Overcoming (Software) Prejudice

I recently bought a new computer and I needed to setup my web development tools. One of the pitfalls of modern web design is that there are so many open source tools installed through so many different terminal commands. I couldn’t remember which tools were gems, npm, gulp, grunt, git, sass, compass, breakpoint, minify. I’m sure other developers don’t have this problem.

While bemoaning my frustrations to anyone who would listen (mainly myself), I noticed the Dw icon sitting in my dock. “I wonder what the latest Dreamweaver does?” asked a befuddled self, obviously looking for an easy solution. After a spending a few moments reading specs for Dreamweaver 2017, I thought I’d spin it up and take it for a drive.

Several hours later, I had a basic site built using Dreamweaver to transpile my Sass files to CSS and even tried Bourbon and Bourbon Neat (pretty cool grid framework). The Developer tools in Dreamweaver were comparable to what I was using before and I felt that it was time well spent.

The moral of the story

For years I avoided Dreamweaver. In fact, I despised it. I was prejudiced against the software. Somewhere along my web development journey, I labeled the software as inadequate (probably because of the popularity of WYSIWYG tools in the late 1990s and early 2000s). But Adobe kept refining and building up the program into the competitive package of tools it is today.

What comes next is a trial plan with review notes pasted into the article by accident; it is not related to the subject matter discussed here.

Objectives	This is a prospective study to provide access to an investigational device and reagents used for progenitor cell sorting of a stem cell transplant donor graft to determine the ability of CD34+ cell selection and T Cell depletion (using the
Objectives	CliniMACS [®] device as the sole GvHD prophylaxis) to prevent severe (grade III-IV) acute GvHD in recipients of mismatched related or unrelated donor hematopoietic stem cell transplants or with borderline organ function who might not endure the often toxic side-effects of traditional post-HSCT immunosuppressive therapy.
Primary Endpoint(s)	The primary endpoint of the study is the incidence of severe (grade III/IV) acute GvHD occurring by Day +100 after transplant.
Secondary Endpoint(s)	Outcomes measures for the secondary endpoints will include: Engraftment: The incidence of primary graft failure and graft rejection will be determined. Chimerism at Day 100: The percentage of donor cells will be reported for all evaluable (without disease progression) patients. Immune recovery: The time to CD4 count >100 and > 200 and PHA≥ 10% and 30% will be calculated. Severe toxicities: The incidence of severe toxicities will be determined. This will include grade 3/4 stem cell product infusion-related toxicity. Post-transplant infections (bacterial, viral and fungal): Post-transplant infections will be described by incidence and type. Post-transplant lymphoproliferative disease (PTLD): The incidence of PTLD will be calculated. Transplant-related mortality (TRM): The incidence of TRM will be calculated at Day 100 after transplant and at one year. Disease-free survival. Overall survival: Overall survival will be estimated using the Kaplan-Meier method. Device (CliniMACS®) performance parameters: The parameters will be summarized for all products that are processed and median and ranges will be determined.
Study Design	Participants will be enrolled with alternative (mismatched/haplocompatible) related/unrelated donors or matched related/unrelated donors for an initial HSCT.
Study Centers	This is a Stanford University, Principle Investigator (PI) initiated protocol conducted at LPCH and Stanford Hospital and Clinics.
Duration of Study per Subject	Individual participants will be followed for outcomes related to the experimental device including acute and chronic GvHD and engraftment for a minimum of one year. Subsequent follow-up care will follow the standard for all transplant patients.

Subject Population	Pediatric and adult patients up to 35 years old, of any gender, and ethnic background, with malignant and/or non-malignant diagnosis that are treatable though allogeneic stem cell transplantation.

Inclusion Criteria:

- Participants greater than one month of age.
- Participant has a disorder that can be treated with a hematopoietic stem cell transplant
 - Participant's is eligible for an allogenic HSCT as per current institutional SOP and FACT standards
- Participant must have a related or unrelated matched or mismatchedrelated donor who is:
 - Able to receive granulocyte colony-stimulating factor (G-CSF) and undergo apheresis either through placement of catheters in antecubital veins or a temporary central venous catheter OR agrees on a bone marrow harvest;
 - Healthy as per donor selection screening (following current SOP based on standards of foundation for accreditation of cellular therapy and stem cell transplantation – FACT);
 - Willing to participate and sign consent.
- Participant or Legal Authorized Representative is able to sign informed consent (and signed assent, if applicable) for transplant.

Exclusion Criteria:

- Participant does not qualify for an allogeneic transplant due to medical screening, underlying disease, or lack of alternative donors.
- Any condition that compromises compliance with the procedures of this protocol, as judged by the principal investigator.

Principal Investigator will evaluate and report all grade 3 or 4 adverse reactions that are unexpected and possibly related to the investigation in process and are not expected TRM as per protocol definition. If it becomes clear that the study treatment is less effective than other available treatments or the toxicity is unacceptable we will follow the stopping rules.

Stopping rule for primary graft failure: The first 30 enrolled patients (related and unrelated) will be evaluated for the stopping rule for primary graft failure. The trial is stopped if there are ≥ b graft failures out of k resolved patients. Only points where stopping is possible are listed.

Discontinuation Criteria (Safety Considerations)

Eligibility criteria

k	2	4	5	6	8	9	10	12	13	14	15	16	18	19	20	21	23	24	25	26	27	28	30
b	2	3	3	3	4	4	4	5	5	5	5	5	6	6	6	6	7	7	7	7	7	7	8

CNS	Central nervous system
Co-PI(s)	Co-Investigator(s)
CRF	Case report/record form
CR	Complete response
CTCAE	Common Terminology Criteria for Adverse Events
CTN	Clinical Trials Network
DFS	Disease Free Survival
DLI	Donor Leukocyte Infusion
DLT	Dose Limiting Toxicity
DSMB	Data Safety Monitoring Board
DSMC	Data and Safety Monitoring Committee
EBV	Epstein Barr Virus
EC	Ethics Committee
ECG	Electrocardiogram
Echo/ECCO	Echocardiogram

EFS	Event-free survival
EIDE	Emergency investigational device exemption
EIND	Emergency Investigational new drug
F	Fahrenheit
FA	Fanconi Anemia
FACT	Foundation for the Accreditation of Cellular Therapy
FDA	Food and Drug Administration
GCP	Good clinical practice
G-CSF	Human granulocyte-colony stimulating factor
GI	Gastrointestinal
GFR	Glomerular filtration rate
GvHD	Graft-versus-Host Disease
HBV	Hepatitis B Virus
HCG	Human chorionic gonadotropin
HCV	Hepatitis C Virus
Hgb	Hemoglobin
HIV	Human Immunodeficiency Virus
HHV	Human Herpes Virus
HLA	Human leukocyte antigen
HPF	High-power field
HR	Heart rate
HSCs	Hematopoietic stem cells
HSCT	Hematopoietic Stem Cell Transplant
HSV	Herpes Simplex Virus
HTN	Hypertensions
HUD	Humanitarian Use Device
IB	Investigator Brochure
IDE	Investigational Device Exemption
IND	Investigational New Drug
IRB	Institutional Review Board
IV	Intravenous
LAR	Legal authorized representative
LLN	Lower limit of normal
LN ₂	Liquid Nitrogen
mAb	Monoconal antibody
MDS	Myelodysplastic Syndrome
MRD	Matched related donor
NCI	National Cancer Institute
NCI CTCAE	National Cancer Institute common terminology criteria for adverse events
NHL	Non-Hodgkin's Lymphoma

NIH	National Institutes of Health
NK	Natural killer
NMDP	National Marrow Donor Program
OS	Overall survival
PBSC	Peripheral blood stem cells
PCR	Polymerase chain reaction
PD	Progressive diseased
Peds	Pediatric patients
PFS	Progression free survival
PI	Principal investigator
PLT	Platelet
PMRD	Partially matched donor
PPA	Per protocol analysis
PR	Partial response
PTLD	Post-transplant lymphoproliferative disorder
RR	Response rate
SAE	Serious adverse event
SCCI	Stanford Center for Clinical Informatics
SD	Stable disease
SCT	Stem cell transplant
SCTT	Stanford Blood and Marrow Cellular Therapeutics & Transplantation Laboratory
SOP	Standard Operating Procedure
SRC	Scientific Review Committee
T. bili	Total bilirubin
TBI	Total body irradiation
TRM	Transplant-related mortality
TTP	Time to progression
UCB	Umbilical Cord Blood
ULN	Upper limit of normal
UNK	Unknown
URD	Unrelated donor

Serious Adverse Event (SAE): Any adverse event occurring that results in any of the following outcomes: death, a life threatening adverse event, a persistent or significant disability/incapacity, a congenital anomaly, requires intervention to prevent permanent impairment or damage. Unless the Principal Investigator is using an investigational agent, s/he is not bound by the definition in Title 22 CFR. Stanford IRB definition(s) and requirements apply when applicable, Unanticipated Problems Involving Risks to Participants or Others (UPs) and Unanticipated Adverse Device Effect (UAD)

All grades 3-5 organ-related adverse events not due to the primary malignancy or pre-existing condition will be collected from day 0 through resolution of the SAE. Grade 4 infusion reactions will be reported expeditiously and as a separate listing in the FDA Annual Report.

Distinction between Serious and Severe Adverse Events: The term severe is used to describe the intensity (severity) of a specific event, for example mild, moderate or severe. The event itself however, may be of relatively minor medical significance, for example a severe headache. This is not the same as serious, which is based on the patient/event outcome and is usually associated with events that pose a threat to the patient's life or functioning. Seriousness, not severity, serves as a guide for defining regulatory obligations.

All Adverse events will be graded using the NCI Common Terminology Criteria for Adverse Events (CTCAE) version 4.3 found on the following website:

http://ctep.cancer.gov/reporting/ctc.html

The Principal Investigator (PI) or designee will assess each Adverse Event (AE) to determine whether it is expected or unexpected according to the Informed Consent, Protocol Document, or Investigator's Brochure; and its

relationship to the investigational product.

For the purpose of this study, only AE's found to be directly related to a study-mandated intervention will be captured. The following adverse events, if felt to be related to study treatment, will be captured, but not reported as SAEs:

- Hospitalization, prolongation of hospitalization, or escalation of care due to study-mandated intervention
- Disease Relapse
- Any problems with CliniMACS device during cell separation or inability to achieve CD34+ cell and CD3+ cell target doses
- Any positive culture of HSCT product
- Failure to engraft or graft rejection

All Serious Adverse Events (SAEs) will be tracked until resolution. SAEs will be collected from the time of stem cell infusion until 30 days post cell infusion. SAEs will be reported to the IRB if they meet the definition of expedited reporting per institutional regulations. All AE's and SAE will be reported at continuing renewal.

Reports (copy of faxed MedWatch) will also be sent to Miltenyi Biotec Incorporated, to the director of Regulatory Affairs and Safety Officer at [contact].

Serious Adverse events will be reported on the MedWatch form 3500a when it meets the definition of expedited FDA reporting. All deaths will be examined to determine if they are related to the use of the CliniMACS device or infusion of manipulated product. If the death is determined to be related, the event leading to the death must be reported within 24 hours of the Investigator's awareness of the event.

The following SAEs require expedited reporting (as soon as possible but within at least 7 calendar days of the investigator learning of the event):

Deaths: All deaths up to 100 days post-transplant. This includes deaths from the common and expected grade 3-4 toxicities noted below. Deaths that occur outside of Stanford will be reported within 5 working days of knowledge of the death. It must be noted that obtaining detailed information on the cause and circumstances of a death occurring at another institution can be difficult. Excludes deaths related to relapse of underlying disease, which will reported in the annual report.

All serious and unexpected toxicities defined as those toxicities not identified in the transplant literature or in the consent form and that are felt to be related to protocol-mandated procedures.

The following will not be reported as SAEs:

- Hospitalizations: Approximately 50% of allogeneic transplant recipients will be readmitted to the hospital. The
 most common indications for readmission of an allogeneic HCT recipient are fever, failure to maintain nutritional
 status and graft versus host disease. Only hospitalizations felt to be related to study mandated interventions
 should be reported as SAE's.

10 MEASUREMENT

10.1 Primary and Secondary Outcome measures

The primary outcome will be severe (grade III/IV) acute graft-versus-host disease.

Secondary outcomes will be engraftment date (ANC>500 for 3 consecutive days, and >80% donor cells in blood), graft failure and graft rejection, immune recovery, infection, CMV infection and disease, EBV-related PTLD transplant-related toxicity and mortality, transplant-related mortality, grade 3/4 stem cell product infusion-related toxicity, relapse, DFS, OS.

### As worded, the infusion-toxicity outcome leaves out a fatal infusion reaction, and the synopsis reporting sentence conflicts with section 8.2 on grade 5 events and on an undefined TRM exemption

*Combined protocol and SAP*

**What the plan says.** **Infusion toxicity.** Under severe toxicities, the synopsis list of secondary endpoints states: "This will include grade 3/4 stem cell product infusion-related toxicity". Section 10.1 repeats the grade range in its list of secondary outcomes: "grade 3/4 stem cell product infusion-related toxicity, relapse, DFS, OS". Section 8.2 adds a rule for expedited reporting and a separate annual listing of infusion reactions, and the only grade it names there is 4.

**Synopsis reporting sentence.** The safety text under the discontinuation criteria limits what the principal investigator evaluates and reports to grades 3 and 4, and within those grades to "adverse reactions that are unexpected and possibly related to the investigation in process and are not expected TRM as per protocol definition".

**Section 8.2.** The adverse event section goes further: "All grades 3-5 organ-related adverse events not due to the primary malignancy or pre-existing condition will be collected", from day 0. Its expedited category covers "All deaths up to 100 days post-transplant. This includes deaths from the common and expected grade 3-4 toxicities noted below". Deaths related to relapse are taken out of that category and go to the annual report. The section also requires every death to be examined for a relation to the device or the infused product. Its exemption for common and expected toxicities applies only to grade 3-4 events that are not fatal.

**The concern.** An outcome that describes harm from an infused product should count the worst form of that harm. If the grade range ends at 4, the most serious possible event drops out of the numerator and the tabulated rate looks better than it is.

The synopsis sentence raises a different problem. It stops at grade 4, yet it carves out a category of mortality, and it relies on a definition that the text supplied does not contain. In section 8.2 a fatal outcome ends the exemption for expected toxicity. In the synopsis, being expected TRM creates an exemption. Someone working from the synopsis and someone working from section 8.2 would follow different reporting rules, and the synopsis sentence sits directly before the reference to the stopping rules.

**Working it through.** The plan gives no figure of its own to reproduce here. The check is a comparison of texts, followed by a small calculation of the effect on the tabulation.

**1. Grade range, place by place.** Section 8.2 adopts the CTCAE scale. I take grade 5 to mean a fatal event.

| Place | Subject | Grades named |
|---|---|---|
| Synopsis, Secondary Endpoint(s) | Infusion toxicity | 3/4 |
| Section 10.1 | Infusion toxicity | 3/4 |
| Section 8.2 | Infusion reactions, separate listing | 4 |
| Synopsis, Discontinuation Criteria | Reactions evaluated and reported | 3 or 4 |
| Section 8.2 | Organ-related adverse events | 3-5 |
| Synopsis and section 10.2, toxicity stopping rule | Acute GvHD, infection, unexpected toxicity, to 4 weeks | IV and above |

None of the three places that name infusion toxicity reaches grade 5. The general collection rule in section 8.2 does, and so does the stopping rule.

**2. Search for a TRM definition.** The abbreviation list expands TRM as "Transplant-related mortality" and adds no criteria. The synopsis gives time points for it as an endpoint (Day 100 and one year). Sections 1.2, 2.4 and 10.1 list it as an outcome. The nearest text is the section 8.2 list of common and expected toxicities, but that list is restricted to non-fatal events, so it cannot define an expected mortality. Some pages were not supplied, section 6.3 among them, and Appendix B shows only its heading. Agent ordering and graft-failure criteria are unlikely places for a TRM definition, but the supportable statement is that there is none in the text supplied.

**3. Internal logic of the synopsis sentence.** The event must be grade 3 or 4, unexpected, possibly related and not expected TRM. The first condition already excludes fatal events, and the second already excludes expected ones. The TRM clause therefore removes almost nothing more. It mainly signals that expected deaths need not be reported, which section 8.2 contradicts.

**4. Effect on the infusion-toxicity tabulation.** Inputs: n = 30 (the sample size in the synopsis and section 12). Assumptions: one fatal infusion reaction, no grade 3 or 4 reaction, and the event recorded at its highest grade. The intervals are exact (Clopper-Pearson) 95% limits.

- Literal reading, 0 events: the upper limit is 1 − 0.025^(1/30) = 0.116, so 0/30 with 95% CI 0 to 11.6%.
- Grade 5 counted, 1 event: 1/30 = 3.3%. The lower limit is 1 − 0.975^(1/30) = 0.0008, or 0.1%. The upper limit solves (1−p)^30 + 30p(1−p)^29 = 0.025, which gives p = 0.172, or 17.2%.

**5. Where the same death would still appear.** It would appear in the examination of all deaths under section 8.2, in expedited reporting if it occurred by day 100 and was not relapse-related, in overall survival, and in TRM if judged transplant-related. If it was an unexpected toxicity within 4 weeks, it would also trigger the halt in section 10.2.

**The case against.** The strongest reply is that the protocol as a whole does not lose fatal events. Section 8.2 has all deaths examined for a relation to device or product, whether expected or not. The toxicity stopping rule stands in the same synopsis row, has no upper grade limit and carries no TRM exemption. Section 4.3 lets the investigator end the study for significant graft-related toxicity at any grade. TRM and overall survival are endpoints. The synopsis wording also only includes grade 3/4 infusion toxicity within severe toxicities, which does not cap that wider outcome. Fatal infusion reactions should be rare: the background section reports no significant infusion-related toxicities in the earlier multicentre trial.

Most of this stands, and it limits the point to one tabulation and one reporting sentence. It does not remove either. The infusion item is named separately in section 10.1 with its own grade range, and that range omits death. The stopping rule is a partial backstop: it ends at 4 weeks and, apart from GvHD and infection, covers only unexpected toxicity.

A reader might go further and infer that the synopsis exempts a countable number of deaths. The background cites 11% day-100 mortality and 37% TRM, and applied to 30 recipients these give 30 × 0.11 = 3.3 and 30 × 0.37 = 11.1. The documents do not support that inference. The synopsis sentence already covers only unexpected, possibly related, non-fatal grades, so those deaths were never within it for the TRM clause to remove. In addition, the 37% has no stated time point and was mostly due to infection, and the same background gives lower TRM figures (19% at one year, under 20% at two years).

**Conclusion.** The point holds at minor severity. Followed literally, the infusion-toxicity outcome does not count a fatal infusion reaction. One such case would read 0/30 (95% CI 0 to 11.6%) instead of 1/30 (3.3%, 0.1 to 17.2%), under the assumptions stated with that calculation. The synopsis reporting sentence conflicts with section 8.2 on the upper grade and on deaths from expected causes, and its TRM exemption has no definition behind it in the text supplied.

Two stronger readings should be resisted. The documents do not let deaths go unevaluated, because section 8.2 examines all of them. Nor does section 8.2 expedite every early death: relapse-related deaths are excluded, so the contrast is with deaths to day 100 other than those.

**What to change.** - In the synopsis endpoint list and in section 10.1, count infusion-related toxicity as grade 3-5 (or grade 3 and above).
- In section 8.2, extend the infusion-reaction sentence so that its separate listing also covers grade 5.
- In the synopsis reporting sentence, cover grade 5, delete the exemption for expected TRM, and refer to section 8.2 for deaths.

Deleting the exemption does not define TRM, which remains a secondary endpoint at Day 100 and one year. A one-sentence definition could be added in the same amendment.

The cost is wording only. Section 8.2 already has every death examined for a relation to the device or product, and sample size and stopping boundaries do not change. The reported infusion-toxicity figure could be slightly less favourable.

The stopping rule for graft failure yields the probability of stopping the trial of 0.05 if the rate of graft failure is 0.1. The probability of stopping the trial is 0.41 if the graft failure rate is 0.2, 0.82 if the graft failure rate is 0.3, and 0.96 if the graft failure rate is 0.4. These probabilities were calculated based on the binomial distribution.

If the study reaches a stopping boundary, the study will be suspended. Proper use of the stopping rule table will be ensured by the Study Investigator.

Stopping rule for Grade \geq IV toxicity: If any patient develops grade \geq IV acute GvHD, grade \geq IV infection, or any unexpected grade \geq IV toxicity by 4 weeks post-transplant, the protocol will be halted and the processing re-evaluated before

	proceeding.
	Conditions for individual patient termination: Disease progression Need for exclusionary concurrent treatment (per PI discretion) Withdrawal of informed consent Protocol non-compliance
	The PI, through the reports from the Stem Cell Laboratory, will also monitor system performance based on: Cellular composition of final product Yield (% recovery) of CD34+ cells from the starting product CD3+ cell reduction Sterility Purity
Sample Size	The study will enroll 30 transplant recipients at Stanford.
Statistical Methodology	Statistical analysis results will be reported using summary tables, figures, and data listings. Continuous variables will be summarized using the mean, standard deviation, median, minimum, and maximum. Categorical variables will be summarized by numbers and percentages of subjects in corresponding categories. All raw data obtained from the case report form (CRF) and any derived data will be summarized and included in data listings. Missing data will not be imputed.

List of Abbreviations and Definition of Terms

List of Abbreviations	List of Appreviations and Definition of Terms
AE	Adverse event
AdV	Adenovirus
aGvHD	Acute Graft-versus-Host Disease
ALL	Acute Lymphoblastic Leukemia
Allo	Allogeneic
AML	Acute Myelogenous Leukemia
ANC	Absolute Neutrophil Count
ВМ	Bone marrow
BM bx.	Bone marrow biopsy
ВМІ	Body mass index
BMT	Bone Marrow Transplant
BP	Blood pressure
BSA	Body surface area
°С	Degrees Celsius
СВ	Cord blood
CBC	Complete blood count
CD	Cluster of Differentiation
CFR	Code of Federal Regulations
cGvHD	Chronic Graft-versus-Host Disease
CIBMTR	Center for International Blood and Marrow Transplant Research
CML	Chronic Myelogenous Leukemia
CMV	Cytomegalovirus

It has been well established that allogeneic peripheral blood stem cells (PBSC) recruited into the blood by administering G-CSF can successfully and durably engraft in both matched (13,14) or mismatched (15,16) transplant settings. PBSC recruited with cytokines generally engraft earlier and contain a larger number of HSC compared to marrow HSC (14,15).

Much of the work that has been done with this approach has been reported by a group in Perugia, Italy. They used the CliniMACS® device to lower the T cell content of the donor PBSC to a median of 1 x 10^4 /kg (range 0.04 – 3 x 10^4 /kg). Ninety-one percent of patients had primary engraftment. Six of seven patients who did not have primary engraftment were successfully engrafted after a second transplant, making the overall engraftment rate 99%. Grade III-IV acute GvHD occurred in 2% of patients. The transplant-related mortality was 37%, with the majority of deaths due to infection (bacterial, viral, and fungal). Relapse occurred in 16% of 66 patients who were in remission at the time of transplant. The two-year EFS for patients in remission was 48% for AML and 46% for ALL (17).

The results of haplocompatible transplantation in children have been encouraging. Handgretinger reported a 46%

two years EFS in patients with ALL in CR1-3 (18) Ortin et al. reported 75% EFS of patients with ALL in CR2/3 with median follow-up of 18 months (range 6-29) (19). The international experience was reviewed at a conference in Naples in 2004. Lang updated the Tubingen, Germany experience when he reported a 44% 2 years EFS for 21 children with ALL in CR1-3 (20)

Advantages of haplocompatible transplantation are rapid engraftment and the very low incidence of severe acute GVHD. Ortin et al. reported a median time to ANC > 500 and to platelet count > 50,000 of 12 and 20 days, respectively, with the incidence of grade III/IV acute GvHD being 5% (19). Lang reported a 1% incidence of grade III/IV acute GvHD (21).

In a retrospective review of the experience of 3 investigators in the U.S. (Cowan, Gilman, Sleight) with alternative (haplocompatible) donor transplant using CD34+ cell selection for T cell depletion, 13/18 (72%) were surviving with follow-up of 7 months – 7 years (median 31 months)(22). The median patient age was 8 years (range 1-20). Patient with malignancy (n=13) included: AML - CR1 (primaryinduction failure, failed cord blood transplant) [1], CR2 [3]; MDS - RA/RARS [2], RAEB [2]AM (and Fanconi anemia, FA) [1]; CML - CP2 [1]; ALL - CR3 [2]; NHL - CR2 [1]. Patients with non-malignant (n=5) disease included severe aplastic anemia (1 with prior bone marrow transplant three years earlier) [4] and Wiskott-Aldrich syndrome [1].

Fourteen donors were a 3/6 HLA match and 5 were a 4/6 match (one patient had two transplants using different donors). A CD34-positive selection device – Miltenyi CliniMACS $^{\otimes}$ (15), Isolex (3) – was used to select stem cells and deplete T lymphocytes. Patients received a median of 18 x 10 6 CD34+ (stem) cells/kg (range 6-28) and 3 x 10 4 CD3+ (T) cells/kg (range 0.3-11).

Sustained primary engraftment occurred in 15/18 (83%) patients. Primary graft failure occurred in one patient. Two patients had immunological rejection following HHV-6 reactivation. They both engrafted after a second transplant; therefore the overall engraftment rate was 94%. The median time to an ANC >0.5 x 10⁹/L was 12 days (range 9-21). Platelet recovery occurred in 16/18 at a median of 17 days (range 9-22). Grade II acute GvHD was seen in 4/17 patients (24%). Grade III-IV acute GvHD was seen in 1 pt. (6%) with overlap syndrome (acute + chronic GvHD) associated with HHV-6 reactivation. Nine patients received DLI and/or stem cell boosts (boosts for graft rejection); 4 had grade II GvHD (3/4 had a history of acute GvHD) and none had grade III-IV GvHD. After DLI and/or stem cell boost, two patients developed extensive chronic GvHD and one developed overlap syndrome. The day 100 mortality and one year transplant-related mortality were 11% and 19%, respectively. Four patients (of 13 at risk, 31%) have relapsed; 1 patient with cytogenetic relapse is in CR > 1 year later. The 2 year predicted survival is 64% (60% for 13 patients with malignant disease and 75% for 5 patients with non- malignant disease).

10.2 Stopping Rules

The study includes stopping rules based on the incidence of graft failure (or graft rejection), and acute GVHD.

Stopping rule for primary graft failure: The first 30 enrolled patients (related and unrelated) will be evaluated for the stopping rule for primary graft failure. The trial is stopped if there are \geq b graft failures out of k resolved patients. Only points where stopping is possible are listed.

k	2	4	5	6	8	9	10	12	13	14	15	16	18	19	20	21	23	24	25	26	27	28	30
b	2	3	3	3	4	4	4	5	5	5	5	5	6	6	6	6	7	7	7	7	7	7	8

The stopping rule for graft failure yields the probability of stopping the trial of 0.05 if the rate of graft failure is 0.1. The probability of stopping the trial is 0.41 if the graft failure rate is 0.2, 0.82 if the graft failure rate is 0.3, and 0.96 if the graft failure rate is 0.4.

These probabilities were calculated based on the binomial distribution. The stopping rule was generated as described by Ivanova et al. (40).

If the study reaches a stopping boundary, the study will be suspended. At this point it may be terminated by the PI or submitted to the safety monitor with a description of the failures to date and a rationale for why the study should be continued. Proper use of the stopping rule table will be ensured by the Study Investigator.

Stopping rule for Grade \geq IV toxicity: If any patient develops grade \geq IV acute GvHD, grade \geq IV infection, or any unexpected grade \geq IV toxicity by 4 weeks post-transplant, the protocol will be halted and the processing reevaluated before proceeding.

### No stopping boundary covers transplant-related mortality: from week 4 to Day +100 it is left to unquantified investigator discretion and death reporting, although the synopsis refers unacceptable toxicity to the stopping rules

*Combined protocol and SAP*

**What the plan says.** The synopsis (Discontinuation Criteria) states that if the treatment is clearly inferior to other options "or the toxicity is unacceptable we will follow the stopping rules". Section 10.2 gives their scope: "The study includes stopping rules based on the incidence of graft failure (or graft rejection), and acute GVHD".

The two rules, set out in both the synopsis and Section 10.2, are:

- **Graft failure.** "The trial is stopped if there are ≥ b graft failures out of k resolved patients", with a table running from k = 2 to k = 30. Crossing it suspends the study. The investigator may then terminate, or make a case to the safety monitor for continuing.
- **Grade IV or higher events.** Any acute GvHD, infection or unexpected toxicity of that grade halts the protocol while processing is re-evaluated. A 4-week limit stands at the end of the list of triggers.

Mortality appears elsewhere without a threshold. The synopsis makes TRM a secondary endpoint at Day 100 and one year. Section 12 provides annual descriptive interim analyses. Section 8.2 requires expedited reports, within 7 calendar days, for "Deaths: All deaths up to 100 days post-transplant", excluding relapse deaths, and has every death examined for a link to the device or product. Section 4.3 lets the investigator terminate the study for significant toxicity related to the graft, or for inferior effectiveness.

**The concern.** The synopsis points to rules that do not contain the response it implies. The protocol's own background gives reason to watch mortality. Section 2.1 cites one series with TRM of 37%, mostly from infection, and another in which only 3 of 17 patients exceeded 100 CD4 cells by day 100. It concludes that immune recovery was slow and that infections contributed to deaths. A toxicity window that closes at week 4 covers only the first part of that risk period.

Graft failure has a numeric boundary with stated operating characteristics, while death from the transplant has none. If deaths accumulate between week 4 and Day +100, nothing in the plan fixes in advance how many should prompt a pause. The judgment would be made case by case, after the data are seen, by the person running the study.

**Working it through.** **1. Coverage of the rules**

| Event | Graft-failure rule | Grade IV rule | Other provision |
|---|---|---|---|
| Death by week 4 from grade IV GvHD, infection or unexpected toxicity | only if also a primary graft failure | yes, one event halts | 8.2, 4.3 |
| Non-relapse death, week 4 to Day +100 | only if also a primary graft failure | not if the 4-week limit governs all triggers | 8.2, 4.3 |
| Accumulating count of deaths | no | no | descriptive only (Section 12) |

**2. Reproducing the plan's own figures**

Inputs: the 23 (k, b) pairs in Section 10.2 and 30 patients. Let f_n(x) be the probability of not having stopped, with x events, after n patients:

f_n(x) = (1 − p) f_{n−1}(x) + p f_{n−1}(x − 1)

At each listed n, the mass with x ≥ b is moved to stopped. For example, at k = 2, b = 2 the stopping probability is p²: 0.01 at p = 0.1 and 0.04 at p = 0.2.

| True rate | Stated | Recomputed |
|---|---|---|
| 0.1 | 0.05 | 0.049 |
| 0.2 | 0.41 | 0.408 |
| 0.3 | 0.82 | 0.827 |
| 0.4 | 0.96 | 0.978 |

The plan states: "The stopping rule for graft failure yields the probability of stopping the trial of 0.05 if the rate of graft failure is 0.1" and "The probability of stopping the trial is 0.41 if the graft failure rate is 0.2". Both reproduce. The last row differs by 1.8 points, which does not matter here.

In rediscovering Dreamweaver and overcoming my software prejudice, I not only have a robust development tool for the websites I build, but also a software package that I know my students can use to design and develop their websites. A win-win situation.

Taking The Time, Doing It Right

When asking questions and seeking answers, I often find myself wanting to rush to the end so that I can move on to what’s next. I’ve done this in every stage of my life; every milestone in some way was rushed. The results weren’t always bad, but the habit was formed.

I know when I am rushing through life. I’m not spending time with friends. I’m not building the dreams I have. I’m toiling in the grind of rushing from moment to moment. It’s exhausting and nothing reveals the point of balance my life rests upon more than when things go wrong. The facade of success I have built crumbles. My mask shifts revealing who I am: a scared man that’s making it up as I go along.